Skip to comments.2 Arrested After Portsmouth Bus Bomb Threat
Posted on 05/07/2010 10:11:48 AM PDT by raccoonradio
PORTSMOUTH, N.H. (WBZ) ―Two people have been arrested in connection with a daylong bomb scare on a Greyhound bus in Portsmouth, N.H. John Smolens of Lewiston, Maine was tasered and charged with resisting arrest after police say he refused to obey orders from the SWAT team during the evacuation Thursday.
Calvin Segar of Brooklyn, New York was charged with two counts of obstruction for lying to authorities.
Both will be arraigned in Portsmouth Friday afternoon.
The bomb scare began Thursday morning when a passenger overheard a man speaking a foreign language on a cell phone, police said.
The passenger then heard someone on the other end of the phone say -- in English -- that there was a bomb on board and decided to call 911, authorities said.
The 911 call was made around 11:15 a.m., prompting authorities to evacuate buildings and streets and to surround the bus with a bomb squad and sharpshooters.
16 passengers and the driver got off safely, but the man whose phone conversation prompted the scare refused to leave.
Portsmouth Police Chief David Ferland said that man was from Burundi, Africa and was too frightened.
"I do not know the reasons why he was nervous with police," Ferland said.
"He comes from a different country. We are trained to understand that people react differently."
Ferland would not reveal his name, but he told reporters at a late morning news conference that the man is legally allowed in be in the United States and that part of the problem was a language barrier because he spoke Swahili.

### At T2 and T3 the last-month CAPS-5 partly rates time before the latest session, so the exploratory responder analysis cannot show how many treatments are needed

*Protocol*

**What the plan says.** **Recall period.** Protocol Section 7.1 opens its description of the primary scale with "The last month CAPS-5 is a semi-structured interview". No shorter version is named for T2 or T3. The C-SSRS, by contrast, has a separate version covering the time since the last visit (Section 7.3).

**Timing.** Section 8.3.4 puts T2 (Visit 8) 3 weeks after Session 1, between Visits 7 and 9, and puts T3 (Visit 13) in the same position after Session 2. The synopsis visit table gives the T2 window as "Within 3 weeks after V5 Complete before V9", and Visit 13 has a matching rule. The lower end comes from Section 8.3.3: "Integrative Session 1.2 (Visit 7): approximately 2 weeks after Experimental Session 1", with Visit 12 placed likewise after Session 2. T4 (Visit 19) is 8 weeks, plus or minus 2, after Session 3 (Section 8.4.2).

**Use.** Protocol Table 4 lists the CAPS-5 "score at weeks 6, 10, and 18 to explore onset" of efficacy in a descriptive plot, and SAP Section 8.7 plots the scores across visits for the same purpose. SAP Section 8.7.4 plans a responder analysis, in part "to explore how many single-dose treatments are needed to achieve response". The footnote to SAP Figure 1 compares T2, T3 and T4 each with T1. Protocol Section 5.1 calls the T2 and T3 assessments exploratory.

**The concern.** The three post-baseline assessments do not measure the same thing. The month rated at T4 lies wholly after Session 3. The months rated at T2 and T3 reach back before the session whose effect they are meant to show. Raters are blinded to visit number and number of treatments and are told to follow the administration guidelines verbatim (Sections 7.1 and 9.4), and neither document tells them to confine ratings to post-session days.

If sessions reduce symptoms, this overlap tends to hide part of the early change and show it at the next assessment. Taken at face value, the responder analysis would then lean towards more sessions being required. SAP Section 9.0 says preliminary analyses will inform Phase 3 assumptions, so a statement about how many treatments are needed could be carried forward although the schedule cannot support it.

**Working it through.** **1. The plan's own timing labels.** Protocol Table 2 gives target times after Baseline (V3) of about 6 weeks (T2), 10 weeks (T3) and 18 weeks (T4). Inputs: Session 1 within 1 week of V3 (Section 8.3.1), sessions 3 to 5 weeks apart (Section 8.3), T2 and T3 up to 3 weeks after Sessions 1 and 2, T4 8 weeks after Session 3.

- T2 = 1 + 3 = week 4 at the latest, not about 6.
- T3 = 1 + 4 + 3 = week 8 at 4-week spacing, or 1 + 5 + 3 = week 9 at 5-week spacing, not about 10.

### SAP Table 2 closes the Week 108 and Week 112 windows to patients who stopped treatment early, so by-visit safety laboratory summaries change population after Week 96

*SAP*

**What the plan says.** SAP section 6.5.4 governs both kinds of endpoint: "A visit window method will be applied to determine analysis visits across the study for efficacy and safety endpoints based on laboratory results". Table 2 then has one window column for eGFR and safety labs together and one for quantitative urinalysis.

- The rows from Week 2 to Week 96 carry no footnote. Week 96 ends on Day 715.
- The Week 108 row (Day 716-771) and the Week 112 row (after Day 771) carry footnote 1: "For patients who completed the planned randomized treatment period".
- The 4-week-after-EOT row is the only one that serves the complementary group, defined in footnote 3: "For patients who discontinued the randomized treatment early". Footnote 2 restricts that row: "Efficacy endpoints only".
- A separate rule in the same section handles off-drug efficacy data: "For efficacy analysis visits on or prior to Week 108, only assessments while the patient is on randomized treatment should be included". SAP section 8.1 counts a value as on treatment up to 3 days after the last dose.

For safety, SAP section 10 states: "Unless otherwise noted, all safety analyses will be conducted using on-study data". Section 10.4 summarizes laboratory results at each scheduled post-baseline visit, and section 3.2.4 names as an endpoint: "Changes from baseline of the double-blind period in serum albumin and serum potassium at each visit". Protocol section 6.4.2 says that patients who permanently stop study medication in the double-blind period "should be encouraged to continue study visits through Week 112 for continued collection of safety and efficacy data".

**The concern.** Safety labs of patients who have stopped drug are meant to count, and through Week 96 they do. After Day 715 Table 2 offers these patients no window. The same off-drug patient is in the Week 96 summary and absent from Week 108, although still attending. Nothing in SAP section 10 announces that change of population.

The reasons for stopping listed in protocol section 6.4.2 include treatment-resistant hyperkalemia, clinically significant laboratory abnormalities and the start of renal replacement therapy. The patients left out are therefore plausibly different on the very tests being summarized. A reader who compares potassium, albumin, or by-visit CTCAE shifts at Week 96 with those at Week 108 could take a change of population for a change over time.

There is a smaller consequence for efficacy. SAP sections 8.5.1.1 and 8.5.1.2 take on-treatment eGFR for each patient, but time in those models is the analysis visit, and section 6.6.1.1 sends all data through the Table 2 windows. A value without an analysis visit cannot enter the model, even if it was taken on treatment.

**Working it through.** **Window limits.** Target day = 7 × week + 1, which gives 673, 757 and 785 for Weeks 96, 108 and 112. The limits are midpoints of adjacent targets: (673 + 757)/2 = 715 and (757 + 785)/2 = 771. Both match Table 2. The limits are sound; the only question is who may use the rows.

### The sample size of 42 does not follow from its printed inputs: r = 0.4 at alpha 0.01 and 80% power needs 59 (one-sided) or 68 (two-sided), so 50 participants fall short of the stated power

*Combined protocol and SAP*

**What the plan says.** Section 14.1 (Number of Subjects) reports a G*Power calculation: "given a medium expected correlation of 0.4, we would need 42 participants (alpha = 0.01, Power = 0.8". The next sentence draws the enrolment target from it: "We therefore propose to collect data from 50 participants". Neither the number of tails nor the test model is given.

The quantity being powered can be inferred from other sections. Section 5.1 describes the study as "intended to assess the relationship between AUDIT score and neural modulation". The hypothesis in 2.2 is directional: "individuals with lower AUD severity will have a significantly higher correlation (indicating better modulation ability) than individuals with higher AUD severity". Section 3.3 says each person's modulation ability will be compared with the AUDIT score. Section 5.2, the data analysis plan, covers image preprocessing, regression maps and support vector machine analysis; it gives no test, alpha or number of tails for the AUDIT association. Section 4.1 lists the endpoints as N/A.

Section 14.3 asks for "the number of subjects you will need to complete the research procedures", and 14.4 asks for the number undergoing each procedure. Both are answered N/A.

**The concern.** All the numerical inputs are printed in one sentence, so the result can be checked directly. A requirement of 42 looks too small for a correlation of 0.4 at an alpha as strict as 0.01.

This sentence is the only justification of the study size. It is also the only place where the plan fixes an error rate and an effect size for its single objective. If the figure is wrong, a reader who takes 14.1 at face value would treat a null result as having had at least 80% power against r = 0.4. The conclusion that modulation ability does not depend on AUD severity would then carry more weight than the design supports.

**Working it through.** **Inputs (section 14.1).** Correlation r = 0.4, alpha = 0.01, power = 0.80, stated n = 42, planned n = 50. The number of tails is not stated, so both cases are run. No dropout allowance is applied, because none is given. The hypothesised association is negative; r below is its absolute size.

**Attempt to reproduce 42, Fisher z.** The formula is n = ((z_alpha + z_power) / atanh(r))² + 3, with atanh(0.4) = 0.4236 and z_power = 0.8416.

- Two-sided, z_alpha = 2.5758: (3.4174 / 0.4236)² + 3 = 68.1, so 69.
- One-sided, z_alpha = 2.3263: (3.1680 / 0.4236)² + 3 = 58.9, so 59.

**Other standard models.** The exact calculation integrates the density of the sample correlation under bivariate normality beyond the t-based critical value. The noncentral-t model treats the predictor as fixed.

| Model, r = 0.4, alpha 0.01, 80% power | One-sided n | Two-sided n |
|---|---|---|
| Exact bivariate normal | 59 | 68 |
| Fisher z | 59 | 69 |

The bus was searched and no bomb or weapons were found.
"It was not a terrorist-related event," Ferland said.
>>Ferland would not reveal his name
>>the man is legally allowed in be in the United States
>> and that part of the problem was a language barrier because he spoke Swahili.
Ferland would not reveal his name, but he told reporters at a late morning news conference that the man is legally allowed in be in the United States and that part of the problem was a language barrier because he spoke Swahili.”
He didn’t understand there was a bus full of people scared spitless, trying to abandon ship? So he not only had a language problem, he was dumb as a sack of rocks?
Surely Chief Ferland jests.
So reading between the lines, they’re saying that two guys on the bus misinterpreted (or made up) this threat and the shirtless guy is innocent?
If that’s the case, then watch for this to be blasted all over the media as an example of “backlash” against “peaceful” Muslims.
Hey, we’re brutal bastards here in AmeriKa right...?
>Two people are scheduled for arraignment Friday on charges related to a Thursday 911 call about a possible explosive device on a Greyhound bus and a massive 9-hour police response that followed. Portsmouth Police Chief Lou Ferland told the Herald Friday morning that no explosive was found on the bus and that there will be a hearing today scheduled for 1:30 p.m., according to Portsmouth District Court related to the incident.
The last bus passenger was taken into police custody at about 8:40 p.m. Thursday, nine hours after the 911 call crippled much of the city’s downtown.
No one was injured, but one passenger was transported by ambulance for a medical condition.
The 911 call was made at about 11:17 a.m. when local police and firefighters responded to the area of the High-Hanover parking garage, where the Greyhound bus was surrounded by police, some from the roof of the city garage. Soon after, emergency responders began evacuating nearby businesses, in one instance by pulling a fire alarm at the 100 Market St. building. The city’s new reverse 911 phone system was activated to alert area residents and businesspeople to evacuate.
Ferland told the Herald at the scene there was a concern about a possible bomb on the bus that had stopped in Portsmouth while en route from Bangor, Maine, to Boston and New York City.